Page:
Newspapers in Syria
Syria has a dozen newspapers with little spread (20 newspaper excl. Per 1,000
residents, 2000). The most important are the Bath Party's main body al-Bath
(40,000 copies), ath-Thawra (40,000 copies) and Tishrin (50,000 copies), all
published in Damascus. Newspapers are usually published by political, trade
union or religious institutions, and considerable state control prevails. All
newspapers and magazines must be licensed by the Ministry of Information.
Radio (started in 1945) and TV (started in 1960) are state and broadcast in
two channels. There are 276 radio and 67 TV receivers per 1,000 residents
Syria has rich cultural traditions ever since
ancient times, but during the civil war since 2011, many
older buildings have been severely damaged. Under the
Baath Party's rule, most cultural expressions have been
hampered by censorship, for example, the Kurds' popular
traditions were banned until 2011. Many significant
writers, artists and artists have lived in exile, while
others have supported the government or adapted to the
Traditional Arabic-Islamic culture, with important
contributions in poetry and other literature as well as
music, still plays an important role in society. During
the 20th century, both music and literature were
influenced by Western culture. After the turn of the
millennium, the opening of Syria's economy and the
introduction of modern media led to growing cultural
influence from the US and the West, but also from the
Persian Gulf's money-rich and conservative monarchies.
Latest population statistics of Syria, including religious profiles and major languages spoken as well as population growth rates in next three decades.
Among the foremost Syrian writers are Halim Barakat
(born 1933) who has portrayed, in novel form, the
Israel-Palestine conflict, and Hanna Mina (1924–2018)
who in realistic form has written about the seamen's
life, among other things. Zakaria Tamir (born 1931) is
known for his allegorical short stories and as a
children's book author. A contemporary author is Salim
Barakat (born 1951) who is Kurdish but writes both prose
and poetry in Arabic. Barakat has been living in Sweden
since 1999 and several of his books have been translated
The Syrian poet Adonis (whose real name is Ali Ahmad
Said, born 1930) lives in France and has become
internationally known as a permanent candidate for the
Nobel Prize. He has been translated into Swedish. So
does the poet and freethinker Muhammad al-Maghut
(1934–2006), whose politically bitter but at the same
time life-affirming poetry won devoted readers.
Damascus-born poet Nizar Qabbani (1923-1988) has
remained very popular in Syria and also in the rest of
the Arab world.
Classical Arabic music has a strong position in
cities such as Damascus and Aleppo. Oud player Farid al-Atrash
(1910–1974), born in a Drusian family in southern Syria
but emigrated to Egypt as a child, is one of the most
famous musicians in the Arab world. His sister Asmahan
(born Asma al-Atrash, 1912-1944) also became known as a
singer and actress. Singer Sabah Fakhri (born 1933) is
considered to have popularized traditional genres. In
modern times, Syrian pop stars such as George Wassouf
(born 1961) and Asala Nasri (born 1969) have made great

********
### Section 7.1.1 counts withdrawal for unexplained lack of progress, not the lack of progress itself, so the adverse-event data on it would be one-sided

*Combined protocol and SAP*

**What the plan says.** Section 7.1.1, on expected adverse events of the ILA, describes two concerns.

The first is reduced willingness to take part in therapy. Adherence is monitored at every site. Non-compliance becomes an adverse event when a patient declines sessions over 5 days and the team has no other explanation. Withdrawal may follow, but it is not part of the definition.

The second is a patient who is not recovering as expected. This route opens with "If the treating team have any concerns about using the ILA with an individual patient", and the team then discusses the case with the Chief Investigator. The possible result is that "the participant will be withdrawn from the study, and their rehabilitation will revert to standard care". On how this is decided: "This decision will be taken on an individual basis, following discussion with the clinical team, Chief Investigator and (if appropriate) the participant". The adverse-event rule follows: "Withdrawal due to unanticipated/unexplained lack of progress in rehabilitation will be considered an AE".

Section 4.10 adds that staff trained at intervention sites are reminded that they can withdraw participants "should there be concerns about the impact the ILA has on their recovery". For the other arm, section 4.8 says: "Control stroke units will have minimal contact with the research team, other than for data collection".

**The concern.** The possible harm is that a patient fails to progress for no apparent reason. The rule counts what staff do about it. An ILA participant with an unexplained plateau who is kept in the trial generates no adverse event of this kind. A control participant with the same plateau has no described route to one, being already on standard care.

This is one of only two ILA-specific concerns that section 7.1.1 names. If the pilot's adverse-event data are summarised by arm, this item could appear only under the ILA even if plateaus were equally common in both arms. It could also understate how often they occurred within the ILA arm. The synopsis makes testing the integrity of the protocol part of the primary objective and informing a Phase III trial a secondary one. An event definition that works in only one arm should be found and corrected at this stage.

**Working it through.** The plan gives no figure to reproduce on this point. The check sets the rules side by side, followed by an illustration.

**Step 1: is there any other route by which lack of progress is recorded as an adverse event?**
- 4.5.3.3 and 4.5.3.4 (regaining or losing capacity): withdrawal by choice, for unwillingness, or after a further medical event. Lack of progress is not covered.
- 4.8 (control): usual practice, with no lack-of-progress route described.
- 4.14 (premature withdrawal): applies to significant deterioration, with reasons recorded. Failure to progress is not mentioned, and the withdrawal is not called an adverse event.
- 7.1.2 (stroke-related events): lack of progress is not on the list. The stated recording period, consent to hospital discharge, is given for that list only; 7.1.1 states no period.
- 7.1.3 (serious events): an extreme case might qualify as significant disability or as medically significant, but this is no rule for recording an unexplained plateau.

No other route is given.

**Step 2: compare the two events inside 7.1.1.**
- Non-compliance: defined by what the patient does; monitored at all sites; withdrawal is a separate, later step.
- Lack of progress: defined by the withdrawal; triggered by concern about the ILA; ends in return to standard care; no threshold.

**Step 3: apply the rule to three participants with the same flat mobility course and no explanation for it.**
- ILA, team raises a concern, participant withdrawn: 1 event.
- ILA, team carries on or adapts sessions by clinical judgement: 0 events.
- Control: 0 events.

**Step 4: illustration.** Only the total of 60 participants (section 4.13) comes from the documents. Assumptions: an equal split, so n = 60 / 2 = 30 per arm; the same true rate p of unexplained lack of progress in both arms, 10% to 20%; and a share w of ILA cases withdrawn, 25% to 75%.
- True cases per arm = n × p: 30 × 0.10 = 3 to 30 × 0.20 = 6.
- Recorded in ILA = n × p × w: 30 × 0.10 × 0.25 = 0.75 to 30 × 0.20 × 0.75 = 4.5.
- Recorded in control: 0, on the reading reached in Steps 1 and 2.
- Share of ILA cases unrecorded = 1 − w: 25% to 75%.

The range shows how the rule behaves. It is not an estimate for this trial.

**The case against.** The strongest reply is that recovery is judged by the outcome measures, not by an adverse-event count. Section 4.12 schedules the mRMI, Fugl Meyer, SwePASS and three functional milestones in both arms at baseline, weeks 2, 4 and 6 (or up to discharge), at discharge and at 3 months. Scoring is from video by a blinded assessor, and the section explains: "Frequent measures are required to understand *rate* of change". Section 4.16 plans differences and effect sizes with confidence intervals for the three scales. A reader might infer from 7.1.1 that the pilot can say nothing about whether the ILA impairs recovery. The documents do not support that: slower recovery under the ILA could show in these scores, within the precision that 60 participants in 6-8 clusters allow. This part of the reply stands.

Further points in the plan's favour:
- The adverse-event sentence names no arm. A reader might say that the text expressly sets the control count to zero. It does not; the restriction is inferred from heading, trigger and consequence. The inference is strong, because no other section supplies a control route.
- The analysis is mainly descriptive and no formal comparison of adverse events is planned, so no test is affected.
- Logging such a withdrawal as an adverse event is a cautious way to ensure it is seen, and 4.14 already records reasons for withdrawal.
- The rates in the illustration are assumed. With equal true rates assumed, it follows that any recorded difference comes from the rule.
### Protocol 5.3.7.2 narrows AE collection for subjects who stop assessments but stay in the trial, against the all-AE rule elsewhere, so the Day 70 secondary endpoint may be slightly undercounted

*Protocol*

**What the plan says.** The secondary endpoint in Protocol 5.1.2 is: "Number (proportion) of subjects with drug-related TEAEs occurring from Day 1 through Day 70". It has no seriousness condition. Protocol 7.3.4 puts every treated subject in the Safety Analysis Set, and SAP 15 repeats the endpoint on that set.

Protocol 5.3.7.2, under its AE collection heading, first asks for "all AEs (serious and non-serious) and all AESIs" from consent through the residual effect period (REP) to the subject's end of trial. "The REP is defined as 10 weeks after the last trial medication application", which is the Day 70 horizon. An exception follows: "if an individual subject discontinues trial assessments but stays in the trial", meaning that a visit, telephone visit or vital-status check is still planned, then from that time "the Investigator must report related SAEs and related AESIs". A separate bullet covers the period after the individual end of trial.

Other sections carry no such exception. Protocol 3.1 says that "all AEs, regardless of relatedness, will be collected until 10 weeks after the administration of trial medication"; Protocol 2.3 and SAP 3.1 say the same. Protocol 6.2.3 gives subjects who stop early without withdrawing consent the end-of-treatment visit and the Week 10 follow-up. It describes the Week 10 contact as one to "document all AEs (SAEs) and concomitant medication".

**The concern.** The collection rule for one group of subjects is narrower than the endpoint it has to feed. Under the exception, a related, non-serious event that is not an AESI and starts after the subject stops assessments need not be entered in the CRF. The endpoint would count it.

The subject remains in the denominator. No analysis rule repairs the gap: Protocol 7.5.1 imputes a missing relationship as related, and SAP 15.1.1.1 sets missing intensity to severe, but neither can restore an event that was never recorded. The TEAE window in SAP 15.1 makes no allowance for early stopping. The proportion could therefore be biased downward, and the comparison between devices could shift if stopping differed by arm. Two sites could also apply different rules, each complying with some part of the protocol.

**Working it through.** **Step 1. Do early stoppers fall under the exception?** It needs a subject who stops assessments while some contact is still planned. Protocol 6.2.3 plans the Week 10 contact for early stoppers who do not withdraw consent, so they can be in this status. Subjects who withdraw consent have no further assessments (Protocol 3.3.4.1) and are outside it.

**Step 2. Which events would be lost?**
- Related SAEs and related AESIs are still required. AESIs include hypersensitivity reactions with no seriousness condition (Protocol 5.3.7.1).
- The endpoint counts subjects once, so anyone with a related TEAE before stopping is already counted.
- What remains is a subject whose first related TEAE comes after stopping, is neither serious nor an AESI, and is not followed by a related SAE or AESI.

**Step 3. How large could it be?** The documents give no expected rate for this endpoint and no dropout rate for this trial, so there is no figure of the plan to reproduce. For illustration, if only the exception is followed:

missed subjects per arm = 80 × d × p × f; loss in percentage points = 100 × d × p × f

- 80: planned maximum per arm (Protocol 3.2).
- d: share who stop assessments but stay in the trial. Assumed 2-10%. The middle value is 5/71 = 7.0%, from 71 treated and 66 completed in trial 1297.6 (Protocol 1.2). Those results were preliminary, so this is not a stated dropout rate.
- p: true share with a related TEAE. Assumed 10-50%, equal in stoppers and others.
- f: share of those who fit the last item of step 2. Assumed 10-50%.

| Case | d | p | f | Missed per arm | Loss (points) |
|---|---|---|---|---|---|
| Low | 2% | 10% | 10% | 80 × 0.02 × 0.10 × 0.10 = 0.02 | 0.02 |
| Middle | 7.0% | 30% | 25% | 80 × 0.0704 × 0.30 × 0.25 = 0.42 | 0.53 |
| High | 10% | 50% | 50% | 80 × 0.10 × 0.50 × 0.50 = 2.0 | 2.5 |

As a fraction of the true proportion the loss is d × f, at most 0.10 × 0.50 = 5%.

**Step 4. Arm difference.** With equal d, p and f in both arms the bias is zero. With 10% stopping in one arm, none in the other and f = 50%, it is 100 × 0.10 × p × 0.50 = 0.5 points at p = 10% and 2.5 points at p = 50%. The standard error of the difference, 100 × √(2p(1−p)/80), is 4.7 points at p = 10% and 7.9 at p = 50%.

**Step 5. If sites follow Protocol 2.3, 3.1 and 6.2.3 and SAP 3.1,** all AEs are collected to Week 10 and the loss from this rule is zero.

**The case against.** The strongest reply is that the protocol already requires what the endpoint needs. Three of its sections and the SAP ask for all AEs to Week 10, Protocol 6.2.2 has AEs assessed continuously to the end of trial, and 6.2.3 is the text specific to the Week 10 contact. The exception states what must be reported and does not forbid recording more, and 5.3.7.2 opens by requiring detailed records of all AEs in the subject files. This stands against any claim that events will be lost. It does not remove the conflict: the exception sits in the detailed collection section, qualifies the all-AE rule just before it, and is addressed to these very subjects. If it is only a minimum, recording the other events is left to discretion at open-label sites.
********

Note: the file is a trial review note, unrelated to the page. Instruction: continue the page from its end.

success in the Middle East. By contrast, Omar Suleyman
(born 1966) and his mix of old-fashioned Bedouin songs
with electronic rhythms have mostly won listeners in the
Syrian films and TV series began to develop rapidly
in the 1990s and gained a good reputation in the Arab
world. During the fasting month of Ramadan, families all
over the Middle East tend to sit in front of the TV and
Syrian "Ramadan soap" was very popular during the 1990s.
Actor Ghassan Masud (born 1958) has primarily starred in
Syrian and Arab productions, but he has also appeared in
American feature films. The Inbreak War of 2011 has
damaged the film industry, but also made an impression
in the production: The documentary filmmaker Waad al-Kateab
has been awarded several international awards for his
portrayal of what it was like to live in the city of
Aleppo under siege. Among other things, she has received
an Emmy award for the film.
However, the traces of the civil war are most visible
in architecture. Several of the building complexes,
ruins and urban areas in Syria that the UN agency
classified as part of the World Heritage Site have been
damaged, destroyed or plundered since 2011. The large
Umayyad mosque in Damascus, considered one of Islam's
main monuments, has been damaged. The parish life at the
mosque is known for the call to prayer can be performed
by a whole group of reciters.
In 2019, Unesco estimated that 60 percent of the old
city center in Aleppo had been damaged during the war.
Among the war-torn memorials are the citadel and
markets. Limited reconstruction work is underway, partly
as a result of an agreement between the Syrian
authorities and the Aga Khan Foundation, an aid
organization operating in Asia and Africa.
The Krac des Chevaliers castle south of Homs, which
is from the Crusader era, has been bombed.
After taking the Roman caravan city of Palmyra (Tadmur),
dating back to Roman times, in May 2015, the Islamic
State blasted the nearly 2,000-year-old Baalshamin
Temple and other important buildings that were on
UNESCO's World Heritage List.
In Bosra in the south, which was the capital of the
Roman province of Arabia, among other things, a Roman
theater was damaged by the war. Valuable archaeological
sites such as the Roman ruins of Apamea, near Hama, and
Dura-Europos near Dayr al-Zawr, have been excavated by
On the Mediterranean coast there are ruins from the
ancient cities of Marath and Ugarit.